A delicious cup of masala chai (spiced milk tea), a few biscuits, packed breakfast on board, and we were ready to go. The winding road to higher elevation took some time and allowed us to look out for birds and mammals en route. We picked up two Kalij Pheasants early, both males, roosting in a tree alongside the road. After a few kilometers we arrived at an area known as Cheer Point, aptly named because many birding groups would pick up Cheer Pheasant in this area on a fairly regular basis. This morning, after much scanning, we were not in luck, they were MIA. We did, however, pick up a heap of new species at this site, including great looks at the Himalayan Vultures that took to the skies as soon as it warmed up. Here we also found Green-backed and Yellow-browed Tits, White-tailed Nuthatch, a group of 50 plus Altai Accentors, Common Kestrel, Steppe Eagle, and a few Eurasian Crag Martins. We spotted a small group of Himalayan Gorals hanging around on the rocky ledges below us. Carrying on along the mountain road we did well to pick up Himalayan Woodpecker and even further along a confiding Rufous-bellied Woodpecker that we watched move up and down a large tree trunk for quite some time; we left many a photograph later. One of the highlights of the morning came when a secretive Hill Partridge was sitting out in the open – hunkered down, trying to conceal itself in the leaf litter.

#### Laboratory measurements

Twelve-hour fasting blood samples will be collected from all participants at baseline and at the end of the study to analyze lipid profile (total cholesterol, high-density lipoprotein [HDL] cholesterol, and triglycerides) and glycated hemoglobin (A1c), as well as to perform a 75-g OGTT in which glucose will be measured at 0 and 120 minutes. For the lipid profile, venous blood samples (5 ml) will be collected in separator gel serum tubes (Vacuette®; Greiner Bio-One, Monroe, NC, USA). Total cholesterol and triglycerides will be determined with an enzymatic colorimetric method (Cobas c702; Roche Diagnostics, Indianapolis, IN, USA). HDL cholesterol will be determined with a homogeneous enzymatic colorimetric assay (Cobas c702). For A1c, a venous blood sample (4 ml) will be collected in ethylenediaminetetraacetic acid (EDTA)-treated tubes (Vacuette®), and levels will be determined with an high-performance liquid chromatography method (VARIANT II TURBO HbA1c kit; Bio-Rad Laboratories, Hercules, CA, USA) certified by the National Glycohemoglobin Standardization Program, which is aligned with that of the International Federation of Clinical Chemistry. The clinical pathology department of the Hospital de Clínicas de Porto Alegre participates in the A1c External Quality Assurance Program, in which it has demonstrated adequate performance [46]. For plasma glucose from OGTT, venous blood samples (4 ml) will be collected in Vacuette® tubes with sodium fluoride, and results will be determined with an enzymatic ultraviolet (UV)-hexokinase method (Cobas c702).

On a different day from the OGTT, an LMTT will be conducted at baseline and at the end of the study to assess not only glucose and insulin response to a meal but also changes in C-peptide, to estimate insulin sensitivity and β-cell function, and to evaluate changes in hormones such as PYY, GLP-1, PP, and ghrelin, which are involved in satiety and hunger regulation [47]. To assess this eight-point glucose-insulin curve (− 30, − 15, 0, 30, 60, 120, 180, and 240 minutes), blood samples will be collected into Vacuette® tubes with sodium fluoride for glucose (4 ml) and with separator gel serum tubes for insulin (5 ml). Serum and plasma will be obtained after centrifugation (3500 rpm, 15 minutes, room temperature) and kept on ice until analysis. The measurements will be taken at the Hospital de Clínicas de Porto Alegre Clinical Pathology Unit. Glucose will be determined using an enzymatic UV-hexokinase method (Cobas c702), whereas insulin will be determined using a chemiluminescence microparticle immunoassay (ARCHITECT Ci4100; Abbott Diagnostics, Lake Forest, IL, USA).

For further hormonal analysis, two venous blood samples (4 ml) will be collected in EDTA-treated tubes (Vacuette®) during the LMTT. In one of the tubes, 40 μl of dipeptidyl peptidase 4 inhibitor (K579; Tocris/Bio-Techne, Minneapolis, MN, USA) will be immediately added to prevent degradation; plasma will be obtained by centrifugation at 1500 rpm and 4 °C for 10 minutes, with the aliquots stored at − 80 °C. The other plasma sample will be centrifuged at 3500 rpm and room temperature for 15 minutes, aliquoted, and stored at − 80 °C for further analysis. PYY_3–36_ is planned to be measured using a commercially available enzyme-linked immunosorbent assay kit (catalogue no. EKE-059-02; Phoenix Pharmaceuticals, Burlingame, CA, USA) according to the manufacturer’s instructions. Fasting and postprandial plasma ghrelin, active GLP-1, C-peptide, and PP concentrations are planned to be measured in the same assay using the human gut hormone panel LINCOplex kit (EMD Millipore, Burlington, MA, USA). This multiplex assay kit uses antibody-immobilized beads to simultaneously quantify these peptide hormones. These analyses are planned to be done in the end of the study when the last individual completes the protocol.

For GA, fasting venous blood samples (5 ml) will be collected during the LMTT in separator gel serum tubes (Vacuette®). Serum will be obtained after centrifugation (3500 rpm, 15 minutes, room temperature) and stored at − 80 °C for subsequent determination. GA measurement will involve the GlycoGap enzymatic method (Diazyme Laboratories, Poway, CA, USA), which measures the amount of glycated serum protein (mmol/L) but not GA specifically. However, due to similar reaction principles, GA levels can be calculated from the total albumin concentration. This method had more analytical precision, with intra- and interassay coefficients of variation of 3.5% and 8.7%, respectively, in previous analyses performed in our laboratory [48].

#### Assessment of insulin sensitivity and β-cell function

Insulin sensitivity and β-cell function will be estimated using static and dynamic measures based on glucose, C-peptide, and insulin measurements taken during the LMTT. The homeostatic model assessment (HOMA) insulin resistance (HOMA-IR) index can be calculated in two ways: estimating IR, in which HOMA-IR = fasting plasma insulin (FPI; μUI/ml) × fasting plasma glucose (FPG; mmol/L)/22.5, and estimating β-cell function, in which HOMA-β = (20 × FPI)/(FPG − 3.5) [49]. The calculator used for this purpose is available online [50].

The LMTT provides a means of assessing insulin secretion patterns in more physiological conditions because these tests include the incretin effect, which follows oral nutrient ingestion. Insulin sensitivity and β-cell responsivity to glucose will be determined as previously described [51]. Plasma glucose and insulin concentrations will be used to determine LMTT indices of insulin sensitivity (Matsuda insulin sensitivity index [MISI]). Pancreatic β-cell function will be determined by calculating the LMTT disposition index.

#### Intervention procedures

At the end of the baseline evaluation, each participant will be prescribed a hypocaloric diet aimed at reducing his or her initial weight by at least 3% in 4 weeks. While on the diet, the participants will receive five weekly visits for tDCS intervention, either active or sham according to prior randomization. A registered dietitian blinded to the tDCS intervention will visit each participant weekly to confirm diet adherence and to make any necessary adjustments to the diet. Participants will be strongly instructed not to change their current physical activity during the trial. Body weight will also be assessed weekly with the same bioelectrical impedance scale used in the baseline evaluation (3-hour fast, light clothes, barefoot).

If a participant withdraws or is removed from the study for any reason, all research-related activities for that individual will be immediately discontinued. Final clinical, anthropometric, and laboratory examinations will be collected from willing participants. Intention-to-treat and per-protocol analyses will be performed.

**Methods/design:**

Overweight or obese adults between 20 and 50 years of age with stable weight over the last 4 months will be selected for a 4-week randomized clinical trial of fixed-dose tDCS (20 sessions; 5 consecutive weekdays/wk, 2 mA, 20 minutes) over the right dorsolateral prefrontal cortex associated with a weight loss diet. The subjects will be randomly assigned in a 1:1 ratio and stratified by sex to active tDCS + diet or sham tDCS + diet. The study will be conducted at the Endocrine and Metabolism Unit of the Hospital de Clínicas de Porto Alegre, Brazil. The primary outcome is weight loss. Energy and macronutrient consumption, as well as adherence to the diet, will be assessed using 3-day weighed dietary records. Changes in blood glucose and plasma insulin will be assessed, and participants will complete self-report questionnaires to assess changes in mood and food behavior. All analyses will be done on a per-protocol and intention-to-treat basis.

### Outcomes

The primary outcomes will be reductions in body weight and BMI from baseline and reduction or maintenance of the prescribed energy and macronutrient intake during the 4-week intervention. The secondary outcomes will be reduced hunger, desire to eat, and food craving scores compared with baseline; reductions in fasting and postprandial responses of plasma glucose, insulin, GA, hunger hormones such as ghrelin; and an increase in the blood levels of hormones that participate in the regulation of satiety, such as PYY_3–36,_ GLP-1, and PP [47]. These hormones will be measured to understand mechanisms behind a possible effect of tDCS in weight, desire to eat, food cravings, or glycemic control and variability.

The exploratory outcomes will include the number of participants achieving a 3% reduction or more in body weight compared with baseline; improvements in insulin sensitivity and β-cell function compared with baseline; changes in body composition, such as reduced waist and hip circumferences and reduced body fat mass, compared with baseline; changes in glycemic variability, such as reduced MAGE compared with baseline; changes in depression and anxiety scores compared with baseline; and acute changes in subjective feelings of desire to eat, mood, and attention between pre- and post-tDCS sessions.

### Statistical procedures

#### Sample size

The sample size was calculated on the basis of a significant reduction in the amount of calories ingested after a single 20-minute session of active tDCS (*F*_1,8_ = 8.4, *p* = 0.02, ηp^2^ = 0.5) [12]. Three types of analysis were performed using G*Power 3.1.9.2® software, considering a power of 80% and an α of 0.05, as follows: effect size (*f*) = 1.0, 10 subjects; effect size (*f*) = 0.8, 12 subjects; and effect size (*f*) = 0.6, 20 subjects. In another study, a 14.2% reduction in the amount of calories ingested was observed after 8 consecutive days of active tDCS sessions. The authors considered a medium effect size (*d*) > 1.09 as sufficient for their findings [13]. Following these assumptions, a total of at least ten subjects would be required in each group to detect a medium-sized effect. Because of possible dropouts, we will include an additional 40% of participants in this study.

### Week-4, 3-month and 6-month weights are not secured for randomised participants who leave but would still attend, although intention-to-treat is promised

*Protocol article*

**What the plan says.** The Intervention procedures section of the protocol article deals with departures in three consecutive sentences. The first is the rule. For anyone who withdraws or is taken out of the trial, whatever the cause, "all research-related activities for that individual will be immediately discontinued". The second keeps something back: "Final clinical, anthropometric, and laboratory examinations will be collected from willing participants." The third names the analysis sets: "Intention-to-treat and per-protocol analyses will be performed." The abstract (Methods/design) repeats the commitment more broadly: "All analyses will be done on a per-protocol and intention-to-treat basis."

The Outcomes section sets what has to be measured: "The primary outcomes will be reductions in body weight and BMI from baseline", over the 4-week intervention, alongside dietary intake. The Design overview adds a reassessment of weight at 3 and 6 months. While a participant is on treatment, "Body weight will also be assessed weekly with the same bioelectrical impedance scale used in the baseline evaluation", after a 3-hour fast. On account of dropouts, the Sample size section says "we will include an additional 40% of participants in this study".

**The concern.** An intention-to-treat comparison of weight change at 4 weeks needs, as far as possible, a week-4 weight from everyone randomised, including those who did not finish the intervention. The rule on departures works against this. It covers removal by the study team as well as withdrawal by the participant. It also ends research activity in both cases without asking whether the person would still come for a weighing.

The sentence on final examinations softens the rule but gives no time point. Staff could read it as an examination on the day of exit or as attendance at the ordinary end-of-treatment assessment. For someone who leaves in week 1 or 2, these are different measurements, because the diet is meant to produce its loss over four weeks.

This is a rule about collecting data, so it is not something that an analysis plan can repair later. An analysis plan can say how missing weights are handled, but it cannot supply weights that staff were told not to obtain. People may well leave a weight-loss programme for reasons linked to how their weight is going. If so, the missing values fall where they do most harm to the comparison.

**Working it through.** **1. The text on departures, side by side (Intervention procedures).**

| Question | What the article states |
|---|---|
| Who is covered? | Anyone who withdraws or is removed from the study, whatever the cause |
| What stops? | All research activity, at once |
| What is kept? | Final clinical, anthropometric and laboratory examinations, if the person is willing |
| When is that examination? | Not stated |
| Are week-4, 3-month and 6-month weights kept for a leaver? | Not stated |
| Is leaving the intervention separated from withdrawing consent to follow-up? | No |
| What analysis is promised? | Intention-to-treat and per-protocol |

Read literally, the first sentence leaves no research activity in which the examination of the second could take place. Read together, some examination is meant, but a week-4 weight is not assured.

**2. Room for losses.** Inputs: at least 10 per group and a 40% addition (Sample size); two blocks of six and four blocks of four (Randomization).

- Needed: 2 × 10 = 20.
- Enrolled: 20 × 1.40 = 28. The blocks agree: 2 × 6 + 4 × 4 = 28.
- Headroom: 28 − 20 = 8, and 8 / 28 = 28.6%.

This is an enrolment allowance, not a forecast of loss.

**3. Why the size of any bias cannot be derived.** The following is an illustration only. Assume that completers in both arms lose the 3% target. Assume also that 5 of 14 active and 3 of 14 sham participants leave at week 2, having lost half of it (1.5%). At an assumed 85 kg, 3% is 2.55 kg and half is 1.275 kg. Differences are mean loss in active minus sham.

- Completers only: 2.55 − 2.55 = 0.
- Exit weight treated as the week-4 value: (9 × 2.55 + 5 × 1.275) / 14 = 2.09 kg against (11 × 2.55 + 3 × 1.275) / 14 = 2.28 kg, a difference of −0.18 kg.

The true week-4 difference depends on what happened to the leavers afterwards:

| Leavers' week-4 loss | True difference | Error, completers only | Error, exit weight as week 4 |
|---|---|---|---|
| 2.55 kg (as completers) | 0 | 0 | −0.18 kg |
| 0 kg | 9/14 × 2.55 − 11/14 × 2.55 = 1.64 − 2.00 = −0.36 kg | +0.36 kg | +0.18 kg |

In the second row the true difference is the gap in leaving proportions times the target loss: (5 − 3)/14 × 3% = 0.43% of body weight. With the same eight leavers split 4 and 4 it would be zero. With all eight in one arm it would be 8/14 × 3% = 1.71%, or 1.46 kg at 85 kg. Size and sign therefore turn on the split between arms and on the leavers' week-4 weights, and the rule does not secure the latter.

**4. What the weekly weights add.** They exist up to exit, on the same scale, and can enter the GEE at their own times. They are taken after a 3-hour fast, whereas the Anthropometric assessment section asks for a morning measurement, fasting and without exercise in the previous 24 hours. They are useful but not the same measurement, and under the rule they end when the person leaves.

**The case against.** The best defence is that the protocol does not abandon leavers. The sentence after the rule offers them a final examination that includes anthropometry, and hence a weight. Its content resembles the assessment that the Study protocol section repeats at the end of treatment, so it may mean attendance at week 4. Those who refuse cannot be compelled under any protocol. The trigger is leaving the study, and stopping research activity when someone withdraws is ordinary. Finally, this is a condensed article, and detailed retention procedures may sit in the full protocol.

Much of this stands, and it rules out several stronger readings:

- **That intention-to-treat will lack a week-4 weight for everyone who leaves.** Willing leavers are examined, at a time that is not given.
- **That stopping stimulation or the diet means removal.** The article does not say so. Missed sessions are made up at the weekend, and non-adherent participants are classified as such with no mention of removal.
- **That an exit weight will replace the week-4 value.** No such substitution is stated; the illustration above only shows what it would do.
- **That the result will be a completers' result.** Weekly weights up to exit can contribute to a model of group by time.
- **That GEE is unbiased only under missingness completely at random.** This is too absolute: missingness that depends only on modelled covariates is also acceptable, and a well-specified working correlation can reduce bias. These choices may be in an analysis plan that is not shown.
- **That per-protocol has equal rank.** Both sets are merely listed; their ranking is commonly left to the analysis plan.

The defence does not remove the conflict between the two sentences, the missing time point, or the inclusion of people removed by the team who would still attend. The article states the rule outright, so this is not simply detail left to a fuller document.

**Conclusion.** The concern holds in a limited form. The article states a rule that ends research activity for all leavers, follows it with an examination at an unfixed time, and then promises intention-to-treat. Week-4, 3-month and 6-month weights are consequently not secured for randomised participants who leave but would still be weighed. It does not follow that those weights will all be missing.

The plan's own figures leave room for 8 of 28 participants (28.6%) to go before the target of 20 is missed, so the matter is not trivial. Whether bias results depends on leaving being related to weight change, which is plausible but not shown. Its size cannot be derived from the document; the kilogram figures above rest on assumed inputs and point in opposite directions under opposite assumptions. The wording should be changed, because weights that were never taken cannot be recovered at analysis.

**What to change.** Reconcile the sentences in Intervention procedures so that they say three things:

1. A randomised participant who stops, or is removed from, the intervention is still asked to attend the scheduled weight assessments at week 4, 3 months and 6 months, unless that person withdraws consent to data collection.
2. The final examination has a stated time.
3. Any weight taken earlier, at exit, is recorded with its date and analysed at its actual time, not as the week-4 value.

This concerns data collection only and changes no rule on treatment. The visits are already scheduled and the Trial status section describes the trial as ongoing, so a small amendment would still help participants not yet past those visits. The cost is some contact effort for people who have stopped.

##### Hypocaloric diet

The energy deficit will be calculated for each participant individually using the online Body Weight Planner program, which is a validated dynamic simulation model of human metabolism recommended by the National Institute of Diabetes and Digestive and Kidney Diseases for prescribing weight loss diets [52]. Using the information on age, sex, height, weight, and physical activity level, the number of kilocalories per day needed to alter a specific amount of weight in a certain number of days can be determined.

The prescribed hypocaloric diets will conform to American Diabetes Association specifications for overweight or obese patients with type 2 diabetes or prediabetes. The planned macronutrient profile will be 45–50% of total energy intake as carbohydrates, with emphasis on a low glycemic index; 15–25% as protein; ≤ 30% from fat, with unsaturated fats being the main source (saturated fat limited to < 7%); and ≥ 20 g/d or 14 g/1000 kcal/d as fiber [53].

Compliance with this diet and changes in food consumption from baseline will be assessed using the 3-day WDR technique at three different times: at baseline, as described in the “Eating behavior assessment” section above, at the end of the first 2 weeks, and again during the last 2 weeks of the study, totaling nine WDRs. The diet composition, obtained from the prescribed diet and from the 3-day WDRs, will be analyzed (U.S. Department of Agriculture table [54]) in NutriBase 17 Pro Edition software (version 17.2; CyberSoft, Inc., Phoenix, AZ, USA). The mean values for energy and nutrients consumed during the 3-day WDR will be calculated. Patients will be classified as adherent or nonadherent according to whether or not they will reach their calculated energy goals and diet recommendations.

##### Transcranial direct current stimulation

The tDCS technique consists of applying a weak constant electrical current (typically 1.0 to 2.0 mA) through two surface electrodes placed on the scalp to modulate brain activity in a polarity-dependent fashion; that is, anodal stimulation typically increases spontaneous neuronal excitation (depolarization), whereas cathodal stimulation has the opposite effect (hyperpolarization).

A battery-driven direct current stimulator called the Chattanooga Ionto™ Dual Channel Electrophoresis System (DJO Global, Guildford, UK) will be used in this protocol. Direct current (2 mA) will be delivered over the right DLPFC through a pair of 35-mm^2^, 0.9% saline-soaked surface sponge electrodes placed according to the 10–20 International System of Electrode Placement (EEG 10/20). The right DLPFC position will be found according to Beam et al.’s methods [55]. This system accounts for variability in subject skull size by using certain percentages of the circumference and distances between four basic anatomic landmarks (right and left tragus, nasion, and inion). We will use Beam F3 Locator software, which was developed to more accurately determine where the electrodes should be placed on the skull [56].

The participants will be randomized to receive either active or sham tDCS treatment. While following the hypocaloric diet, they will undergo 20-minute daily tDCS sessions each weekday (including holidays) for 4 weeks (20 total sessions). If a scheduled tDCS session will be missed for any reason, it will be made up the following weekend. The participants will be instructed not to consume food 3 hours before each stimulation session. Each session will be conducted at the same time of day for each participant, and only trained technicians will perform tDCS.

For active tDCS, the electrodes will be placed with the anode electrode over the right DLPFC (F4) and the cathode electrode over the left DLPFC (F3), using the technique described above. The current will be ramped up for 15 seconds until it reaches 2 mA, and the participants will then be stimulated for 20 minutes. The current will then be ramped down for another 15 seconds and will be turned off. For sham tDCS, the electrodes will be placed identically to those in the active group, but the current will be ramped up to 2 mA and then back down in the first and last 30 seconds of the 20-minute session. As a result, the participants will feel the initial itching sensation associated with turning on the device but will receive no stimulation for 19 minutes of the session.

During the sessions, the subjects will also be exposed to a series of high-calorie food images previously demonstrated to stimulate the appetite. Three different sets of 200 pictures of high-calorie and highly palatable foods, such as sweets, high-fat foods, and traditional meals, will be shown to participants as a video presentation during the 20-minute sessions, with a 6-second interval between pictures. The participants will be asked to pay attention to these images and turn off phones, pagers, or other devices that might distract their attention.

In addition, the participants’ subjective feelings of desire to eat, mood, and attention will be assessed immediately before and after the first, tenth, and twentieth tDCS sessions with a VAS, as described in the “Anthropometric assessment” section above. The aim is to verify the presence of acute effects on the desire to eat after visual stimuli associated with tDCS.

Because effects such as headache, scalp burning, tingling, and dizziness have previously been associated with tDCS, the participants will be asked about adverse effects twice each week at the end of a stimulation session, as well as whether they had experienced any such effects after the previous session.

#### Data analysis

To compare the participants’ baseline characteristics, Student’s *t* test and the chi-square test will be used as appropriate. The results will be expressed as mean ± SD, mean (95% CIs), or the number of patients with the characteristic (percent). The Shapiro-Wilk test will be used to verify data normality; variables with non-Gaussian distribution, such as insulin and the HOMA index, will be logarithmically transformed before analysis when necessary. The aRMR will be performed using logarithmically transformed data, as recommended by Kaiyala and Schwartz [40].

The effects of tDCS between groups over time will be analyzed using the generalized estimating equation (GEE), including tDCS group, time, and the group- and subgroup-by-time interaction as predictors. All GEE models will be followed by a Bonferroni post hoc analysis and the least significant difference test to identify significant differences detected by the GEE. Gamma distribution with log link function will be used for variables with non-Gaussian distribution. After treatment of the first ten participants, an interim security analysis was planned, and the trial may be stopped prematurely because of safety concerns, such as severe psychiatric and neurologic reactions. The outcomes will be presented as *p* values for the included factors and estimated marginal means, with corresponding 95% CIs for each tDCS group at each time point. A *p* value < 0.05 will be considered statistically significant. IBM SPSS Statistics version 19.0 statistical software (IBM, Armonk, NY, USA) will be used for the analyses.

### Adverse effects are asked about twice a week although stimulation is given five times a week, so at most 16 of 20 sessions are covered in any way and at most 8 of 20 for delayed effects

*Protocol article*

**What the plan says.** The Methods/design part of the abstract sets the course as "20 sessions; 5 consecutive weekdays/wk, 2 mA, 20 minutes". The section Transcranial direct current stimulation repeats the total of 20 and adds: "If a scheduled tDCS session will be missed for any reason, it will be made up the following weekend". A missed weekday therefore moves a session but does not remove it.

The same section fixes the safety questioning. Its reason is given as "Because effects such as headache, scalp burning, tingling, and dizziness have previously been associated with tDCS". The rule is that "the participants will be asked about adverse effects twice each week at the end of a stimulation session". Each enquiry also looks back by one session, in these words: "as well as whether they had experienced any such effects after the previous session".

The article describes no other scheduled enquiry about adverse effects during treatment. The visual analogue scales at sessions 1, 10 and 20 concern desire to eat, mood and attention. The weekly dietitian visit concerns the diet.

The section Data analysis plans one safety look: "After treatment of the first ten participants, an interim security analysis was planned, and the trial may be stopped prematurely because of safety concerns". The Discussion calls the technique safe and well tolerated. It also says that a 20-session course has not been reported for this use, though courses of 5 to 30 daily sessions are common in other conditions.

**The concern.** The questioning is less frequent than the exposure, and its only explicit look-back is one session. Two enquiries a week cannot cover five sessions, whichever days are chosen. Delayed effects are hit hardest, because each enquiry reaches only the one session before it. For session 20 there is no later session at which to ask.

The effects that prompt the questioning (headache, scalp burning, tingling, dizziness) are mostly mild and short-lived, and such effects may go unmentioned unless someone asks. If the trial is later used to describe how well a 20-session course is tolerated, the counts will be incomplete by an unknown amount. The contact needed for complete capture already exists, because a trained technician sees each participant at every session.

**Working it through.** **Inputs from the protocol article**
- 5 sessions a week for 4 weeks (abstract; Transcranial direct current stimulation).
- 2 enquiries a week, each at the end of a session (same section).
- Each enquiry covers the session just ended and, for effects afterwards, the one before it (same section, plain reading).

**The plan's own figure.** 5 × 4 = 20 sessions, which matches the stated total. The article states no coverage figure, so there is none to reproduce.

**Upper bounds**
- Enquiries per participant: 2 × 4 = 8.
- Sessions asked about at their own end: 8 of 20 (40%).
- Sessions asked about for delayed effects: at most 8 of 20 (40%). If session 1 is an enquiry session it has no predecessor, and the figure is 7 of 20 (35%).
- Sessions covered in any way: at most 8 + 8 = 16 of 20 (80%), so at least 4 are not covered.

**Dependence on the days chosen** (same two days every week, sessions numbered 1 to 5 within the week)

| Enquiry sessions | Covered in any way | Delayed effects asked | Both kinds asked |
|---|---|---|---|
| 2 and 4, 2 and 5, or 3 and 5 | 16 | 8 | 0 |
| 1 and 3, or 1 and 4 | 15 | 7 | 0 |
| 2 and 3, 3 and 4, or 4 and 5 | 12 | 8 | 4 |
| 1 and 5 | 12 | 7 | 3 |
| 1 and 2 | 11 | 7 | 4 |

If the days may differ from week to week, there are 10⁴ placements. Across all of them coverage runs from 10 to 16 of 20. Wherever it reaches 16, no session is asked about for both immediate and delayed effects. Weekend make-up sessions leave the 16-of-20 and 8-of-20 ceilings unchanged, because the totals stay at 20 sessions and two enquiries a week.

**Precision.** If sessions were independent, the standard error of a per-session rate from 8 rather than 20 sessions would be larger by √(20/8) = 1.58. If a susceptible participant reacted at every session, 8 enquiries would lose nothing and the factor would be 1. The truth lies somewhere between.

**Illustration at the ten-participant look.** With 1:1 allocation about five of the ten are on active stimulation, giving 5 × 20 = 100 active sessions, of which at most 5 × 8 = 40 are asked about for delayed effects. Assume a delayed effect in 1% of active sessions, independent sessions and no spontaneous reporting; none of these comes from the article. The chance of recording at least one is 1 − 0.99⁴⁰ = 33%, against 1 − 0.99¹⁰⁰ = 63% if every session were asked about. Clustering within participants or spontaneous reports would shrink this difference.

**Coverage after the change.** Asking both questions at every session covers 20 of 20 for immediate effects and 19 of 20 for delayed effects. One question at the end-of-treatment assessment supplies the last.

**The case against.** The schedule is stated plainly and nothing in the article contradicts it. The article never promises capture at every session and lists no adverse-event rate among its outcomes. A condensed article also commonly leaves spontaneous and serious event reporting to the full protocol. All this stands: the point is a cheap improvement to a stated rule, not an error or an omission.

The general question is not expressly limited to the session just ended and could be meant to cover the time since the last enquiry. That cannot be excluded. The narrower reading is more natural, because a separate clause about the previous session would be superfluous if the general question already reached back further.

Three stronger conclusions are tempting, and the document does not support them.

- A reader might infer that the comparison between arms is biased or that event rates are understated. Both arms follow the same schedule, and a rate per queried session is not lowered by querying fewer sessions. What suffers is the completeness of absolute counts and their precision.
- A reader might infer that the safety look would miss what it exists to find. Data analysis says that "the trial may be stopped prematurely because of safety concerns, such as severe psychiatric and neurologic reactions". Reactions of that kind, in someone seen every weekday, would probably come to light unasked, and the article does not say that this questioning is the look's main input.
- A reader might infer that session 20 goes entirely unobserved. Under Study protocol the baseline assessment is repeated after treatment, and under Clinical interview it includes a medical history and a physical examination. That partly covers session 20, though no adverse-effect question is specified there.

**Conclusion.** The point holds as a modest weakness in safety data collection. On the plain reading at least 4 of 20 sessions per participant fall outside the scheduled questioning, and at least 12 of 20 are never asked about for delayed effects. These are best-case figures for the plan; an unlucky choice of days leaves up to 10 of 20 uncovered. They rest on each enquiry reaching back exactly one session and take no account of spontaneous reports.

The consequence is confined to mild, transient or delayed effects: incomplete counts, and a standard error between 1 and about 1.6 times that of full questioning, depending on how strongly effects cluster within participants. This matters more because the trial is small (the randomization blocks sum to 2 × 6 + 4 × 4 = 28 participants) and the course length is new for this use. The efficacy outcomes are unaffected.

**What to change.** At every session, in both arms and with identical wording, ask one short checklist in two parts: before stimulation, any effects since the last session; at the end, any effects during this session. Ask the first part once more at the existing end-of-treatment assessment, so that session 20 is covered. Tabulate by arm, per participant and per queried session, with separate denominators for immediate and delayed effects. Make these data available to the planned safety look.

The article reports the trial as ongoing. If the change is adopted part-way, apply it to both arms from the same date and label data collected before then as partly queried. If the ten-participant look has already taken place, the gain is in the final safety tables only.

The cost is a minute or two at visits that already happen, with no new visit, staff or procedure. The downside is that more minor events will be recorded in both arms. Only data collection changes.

The afternoon birding session at lower elevation was brilliant; a male Golden Bush Robin was found, and we got some looks as it skulked through the bush. We did well with buntings, finding two species, Little and Chestnut-eared Buntings. Pink-browed Rosefinch was also present at this site – our first rosefinch. A pair of Black Francolins were a highlight for the group, having missed them at other known sites. We also recorded Chestnut-crowned Laughingthrush and Russet Sparrow. Last but definitely not least we tried for the threatened (by habitat destruction) Grey-crowned Prinia – much to our amazement we found a pair within the 30 minutes of sunlight that we had left. A rare species for any world birder! Scaly-breasted Munia, Oriental Turtle Dove, and Rusty-cheeked Scimitar Babbler were great supporting acts.
Day 11, 18th January. Pangot to the Corbett area